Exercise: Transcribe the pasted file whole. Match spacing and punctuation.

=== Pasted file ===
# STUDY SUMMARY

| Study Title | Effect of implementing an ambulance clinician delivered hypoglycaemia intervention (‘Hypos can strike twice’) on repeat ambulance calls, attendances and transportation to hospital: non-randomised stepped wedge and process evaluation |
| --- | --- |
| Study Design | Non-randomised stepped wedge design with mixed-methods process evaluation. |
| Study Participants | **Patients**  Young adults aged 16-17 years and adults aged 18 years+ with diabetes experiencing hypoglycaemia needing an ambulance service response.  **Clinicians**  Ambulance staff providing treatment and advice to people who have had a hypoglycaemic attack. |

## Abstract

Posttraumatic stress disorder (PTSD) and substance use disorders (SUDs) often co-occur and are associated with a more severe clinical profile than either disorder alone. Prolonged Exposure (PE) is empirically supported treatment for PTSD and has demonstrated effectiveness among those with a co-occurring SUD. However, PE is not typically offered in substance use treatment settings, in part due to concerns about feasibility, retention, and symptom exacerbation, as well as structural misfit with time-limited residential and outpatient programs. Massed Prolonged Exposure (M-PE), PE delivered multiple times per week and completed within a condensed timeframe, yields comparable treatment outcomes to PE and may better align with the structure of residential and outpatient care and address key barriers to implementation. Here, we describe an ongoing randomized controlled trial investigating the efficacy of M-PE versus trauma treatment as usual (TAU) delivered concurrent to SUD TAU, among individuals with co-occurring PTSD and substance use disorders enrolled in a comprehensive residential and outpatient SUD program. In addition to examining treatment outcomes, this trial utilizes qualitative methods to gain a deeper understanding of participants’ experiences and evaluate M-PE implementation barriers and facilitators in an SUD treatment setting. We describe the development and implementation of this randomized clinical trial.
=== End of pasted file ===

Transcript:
# STUDY SUMMARY

| Study Title | Effect of implementing an ambulance clinician delivered hypoglycaemia intervention (‘Hypos can strike twice’) on repeat ambulance calls, attendances and transportation to hospital: non-randomised stepped wedge and process evaluation |
| --- | --- |
| Study Design | Non-randomised stepped wedge design with mixed-methods process evaluation. |
| Study Participants | **Patients**  Young adults aged 16-17 years and adults aged 18 years+ with diabetes experiencing hypoglycaemia needing an ambulance service response.  **Clinicians**  Ambulance staff providing treatment and advice to people who have had a hypoglycaemic attack. |

## Abstract

Posttraumatic stress disorder (PTSD) and substance use disorders (SUDs) often co-occur and are associated with a more severe clinical profile than either disorder alone. Prolonged Exposure (PE) is empirically supported treatment for PTSD and has demonstrated effectiveness among those with a co-occurring SUD. However, PE is not typically offered in substance use treatment settings, in part due to concerns about feasibility, retention, and symptom exacerbation, as well as structural misfit with time-limited residential and outpatient programs. Massed Prolonged Exposure (M-PE), PE delivered multiple times per week and completed within a condensed timeframe, yields comparable treatment outcomes to PE and may better align with the structure of residential and outpatient care and address key barriers to implementation. Here, we describe an ongoing randomized controlled trial investigating the efficacy of M-PE versus trauma treatment as usual (TAU) delivered concurrent to SUD TAU, among individuals with co-occurring PTSD and substance use disorders enrolled in a comprehensive residential and outpatient SUD program. In addition to examining treatment outcomes, this trial utilizes qualitative methods to gain a deeper understanding of participants’ experiences and evaluate M-PE implementation barriers and facilitators in an SUD treatment setting. We describe the development and implementation of this randomized clinical trial.